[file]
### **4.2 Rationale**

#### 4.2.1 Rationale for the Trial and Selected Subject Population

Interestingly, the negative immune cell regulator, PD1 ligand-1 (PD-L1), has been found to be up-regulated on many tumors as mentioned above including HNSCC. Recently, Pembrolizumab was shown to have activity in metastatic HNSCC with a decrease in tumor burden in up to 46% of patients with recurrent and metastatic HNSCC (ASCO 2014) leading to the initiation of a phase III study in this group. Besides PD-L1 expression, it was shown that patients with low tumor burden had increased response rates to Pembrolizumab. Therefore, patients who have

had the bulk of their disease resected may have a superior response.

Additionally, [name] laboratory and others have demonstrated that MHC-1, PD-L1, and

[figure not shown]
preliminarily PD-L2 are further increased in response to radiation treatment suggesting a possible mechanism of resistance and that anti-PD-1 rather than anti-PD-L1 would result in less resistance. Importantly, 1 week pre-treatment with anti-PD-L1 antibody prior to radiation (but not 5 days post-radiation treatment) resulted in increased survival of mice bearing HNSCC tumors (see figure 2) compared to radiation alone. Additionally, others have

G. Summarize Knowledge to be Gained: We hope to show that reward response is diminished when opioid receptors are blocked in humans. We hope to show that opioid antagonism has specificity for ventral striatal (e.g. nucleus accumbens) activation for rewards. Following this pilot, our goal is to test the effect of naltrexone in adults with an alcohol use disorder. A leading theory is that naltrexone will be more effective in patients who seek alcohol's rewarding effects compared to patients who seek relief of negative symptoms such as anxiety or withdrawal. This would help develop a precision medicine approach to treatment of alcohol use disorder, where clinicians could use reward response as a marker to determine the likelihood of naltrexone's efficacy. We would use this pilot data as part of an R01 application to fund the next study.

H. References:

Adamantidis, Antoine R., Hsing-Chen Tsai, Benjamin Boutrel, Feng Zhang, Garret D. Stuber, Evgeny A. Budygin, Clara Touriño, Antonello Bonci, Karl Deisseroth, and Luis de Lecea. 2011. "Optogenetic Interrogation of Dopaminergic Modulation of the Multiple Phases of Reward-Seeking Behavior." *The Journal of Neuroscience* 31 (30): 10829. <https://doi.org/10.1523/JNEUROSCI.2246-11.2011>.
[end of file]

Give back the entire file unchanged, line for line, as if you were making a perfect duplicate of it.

### **4.2 Rationale**

#### 4.2.1 Rationale for the Trial and Selected Subject Population

Interestingly, the negative immune cell regulator, PD1 ligand-1 (PD-L1), has been found to be up-regulated on many tumors as mentioned above including HNSCC. Recently, Pembrolizumab was shown to have activity in metastatic HNSCC with a decrease in tumor burden in up to 46% of patients with recurrent and metastatic HNSCC (ASCO 2014) leading to the initiation of a phase III study in this group. Besides PD-L1 expression, it was shown that patients with low tumor burden had increased response rates to Pembrolizumab. Therefore, patients who have

had the bulk of their disease resected may have a superior response.

Additionally, [name] laboratory and others have demonstrated that MHC-1, PD-L1, and

[figure not shown]
preliminarily PD-L2 are further increased in response to radiation treatment suggesting a possible mechanism of resistance and that anti-PD-1 rather than anti-PD-L1 would result in less resistance. Importantly, 1 week pre-treatment with anti-PD-L1 antibody prior to radiation (but not 5 days post-radiation treatment) resulted in increased survival of mice bearing HNSCC tumors (see figure 2) compared to radiation alone. Additionally, others have

G. Summarize Knowledge to be Gained: We hope to show that reward response is diminished when opioid receptors are blocked in humans. We hope to show that opioid antagonism has specificity for ventral striatal (e.g. nucleus accumbens) activation for rewards. Following this pilot, our goal is to test the effect of naltrexone in adults with an alcohol use disorder. A leading theory is that naltrexone will be more effective in patients who seek alcohol's rewarding effects compared to patients who seek relief of negative symptoms such as anxiety or withdrawal. This would help develop a precision medicine approach to treatment of alcohol use disorder, where clinicians could use reward response as a marker to determine the likelihood of naltrexone's efficacy. We would use this pilot data as part of an R01 application to fund the next study.

H. References:

Adamantidis, Antoine R., Hsing-Chen Tsai, Benjamin Boutrel, Feng Zhang, Garret D. Stuber, Evgeny A. Budygin, Clara Touriño, Antonello Bonci, Karl Deisseroth, and Luis de Lecea. 2011. "Optogenetic Interrogation of Dopaminergic Modulation of the Multiple Phases of Reward-Seeking Behavior." *The Journal of Neuroscience* 31 (30): 10829. <https://doi.org/10.1523/JNEUROSCI.2246-11.2011>.